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Government red tape still an obstacle to buy to let investors

Landlords are hesitant about buying more property according to a new study by Simply Business.

The study of 560 landlords from across the UK reveals that government regulation remains a disincentive with 35 per cent citing this as a reason for their decision not to buy more property. 

There is also uncertainty around the viability of the sector in general, with 23 per cent of landlords saying they are worried about the future of the rental market.


Two fifths of landlords say better Covid-related compensation should have been offered to those who lost rental income, while more than one in three believe that government should have provided financial support for tenants who were unable to pay their rent - the poll was taken before the announcement last weekend of a £65 debt fund for English tenants with Covid-related arrears.

Simply Business chief executive Alan Thomas comments: “The impact of the pandemic has been felt across all corners of the country – and that’s no different for the 2.6m landlords who let out residential properties in the UK. The extent of the pandemic’s impact is made clear in our latest research, with many landlords still hesitant about investing in new property.



“Contributing over £16 billion annually in pre-tax spending, an exodus of smaller landlords from the buy-to-let market could have a devastating impact on the UK economy. But more than this, landlords are crucial to our communities, offering much-needed accommodation to over 4.4m households.

“Thankfully, for the most part landlords remain resilient – 59 per cent of landlords still think property is a worthwhile investment, while almost a third are optimistic about their future letting property.”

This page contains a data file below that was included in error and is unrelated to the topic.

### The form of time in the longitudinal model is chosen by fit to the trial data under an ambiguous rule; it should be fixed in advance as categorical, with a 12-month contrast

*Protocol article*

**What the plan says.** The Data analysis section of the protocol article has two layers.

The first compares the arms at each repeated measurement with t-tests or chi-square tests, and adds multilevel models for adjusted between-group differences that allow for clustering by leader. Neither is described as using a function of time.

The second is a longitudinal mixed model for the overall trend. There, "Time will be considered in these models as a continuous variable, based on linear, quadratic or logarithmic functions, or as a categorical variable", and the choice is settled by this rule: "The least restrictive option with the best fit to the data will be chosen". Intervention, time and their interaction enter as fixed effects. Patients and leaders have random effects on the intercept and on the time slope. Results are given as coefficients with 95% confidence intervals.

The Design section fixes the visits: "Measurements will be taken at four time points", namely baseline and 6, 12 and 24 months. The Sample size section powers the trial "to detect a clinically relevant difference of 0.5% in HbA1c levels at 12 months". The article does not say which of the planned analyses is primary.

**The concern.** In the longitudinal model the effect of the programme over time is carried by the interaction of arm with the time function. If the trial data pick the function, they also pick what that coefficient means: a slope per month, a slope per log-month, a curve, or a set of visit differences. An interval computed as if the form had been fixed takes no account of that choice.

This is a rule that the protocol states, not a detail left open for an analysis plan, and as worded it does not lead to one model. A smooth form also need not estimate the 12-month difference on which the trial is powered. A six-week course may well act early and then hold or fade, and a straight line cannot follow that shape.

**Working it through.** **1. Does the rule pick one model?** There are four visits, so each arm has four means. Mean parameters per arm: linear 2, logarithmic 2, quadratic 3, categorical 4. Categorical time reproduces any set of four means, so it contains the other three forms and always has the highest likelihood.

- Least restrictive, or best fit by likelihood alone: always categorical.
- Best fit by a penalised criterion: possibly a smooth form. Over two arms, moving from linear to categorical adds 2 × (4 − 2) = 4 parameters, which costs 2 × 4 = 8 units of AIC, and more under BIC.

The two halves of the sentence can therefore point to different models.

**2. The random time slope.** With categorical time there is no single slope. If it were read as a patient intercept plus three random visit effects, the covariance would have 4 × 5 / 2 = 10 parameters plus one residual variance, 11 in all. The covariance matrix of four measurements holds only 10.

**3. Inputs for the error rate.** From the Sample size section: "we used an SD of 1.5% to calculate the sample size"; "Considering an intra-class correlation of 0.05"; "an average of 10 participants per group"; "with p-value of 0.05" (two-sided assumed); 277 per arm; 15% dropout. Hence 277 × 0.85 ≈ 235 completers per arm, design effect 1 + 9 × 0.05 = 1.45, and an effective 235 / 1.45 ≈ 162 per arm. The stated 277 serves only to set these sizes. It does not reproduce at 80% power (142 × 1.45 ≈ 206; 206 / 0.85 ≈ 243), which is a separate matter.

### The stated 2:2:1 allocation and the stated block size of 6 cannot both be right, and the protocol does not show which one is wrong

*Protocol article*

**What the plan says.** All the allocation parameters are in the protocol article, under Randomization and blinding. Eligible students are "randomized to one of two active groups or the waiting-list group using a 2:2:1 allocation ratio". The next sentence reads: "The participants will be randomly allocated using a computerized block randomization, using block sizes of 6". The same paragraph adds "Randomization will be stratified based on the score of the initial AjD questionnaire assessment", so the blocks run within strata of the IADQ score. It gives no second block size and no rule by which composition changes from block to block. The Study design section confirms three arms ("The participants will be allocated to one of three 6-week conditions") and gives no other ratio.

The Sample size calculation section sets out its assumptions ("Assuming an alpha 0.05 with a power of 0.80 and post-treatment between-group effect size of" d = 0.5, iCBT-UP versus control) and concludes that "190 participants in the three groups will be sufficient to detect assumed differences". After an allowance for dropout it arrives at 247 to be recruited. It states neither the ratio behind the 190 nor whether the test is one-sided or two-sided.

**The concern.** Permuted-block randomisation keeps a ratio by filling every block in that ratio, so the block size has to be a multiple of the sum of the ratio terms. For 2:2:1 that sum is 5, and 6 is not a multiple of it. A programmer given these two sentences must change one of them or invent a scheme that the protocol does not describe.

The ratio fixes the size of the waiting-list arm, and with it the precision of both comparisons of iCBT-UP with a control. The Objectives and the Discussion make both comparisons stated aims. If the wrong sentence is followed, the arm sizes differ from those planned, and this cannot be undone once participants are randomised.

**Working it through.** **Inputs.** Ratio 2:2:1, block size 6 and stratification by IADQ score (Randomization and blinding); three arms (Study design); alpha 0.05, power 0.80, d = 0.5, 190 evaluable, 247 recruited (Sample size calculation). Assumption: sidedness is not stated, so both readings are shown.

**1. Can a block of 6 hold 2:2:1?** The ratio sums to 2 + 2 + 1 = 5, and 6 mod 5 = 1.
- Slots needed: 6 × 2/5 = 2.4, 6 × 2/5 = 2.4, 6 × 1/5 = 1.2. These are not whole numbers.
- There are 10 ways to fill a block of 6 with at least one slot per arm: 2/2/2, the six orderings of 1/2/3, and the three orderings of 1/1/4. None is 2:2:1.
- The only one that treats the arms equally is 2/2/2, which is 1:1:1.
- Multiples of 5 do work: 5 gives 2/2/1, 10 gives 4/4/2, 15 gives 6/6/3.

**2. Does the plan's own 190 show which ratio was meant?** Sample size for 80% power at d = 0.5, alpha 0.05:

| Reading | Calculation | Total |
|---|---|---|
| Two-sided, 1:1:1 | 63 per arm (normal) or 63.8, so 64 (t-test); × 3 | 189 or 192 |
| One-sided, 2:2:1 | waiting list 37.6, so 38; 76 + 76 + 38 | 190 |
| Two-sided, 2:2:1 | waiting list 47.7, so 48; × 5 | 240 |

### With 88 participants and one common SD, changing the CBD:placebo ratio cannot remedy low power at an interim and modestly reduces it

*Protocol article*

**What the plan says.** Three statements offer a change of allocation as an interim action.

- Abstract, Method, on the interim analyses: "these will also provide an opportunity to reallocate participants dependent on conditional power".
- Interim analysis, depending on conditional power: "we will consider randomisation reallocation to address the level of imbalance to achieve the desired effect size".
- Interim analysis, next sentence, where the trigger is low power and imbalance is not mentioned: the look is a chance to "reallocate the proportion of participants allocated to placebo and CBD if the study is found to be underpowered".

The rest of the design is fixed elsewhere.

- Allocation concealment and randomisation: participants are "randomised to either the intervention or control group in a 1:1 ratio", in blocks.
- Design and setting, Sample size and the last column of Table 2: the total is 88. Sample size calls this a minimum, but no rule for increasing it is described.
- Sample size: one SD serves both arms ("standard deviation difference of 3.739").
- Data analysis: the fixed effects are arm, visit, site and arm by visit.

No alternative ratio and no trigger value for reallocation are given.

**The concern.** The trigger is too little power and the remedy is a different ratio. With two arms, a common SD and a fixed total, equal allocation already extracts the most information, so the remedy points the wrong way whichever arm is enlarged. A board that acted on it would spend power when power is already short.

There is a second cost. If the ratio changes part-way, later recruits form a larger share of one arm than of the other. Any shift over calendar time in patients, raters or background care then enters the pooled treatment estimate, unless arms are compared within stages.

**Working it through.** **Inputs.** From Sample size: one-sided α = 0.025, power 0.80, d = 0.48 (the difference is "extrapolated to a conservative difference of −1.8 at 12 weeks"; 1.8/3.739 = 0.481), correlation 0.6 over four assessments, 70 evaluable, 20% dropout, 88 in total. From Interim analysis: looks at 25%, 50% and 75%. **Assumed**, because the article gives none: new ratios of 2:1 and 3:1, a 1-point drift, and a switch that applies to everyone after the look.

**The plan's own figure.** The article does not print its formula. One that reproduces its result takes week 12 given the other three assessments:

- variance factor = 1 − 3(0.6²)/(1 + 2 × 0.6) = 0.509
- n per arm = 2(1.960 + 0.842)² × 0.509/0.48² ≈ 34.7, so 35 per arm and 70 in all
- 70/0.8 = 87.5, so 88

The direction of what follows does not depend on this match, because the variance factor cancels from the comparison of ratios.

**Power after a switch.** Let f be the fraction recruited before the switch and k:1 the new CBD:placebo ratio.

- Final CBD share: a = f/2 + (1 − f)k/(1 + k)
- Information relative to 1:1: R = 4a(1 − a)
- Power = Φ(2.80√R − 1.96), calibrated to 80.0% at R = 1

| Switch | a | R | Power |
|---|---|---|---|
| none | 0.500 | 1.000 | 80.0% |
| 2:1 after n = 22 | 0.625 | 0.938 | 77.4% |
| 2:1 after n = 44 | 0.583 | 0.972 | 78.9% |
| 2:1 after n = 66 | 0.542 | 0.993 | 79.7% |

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    4.4 million households. Hopefully someone can tell me what is a household ?, is it a small Studio, a Flat, a Terraced, a Detached house or neither. Would it instead be one person, two persons sharing or a family.

    Matthew Payne

    I'm not sure whether they are using it in the right context here, but a household for lettings purposes is a unit of people that are socially and financially connected and dependant on each other. So a family is one household, a couple could be one, 3 sharers might be 3 households living in one property though, hence HMO definitions.

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    Increasing regulation is just progress in a modern housing market. Tenants have a right to know that their landlord is fit and proper and that their property meets certain standards. It’s just something we have to deal with. What’s frustrating, is the lack of real action against those who don’t comply or worse, just stick up two fingers.

    In my view, the real disincentive is this:

    Now that indefinite security of tenure has been re-established in Scotland, the next target for the Greens/SNP “non-coalition” is rent controls. Now, how has that worked in the past, as a disincentive to invest in private housing?

    Another thread on the article is lack of support for landlords. In most cases, we don’t need support, if the tenants are supported. At least there has been support for tenants in Scotland affected by Covid, initially with the tenant hardship fund and now the tenant grant scheme.

    More than ever, tenant selection is so important. If it doesn’t feel right, or looks too risky, wait for another tenant.

    In my experience, the actual covid problems are those that affect many businesses, such as difficulty in carrying out repairs and improvements and for landlords, the resulting increased voids. I’ll stop now, before I rant about empty property council tax charges, grrr.


    I agree, tenants have every right to know that their landlord is a fit and proper person, as we need to know that our prospective tenant is a fit and proper person to be renting to, tenant selection is key now, no risks, better an empty property than one with the wrong tenant in it, leave the wrong tenants to the wrong landlords, they generally deserve each other.

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    Licensing is not for improvement it’s a scam to make money for old rope for Council, divide & conquer it don’t apply to Family’s milking the system blind so blatant.
    Working Shares are expected to carry the burden for all, other related / connected Families 6-8 or even more no license required most on Benefits. It’s easy to know who occupy the Departments making rules for their own and who’s are very often milking the system. Rules should apply to all Renters or to no one. Some Boroughs are reported to be in line to take £20m out of the system, that’s an ideal method to destroy Private Sector Housing just add Section 24 disallowing interest payments while Companies can claim the lot, for good measure add Costs, Penalties, fines, Re-payment Orders, to really rub it in, Banning Orders. becoming popular.


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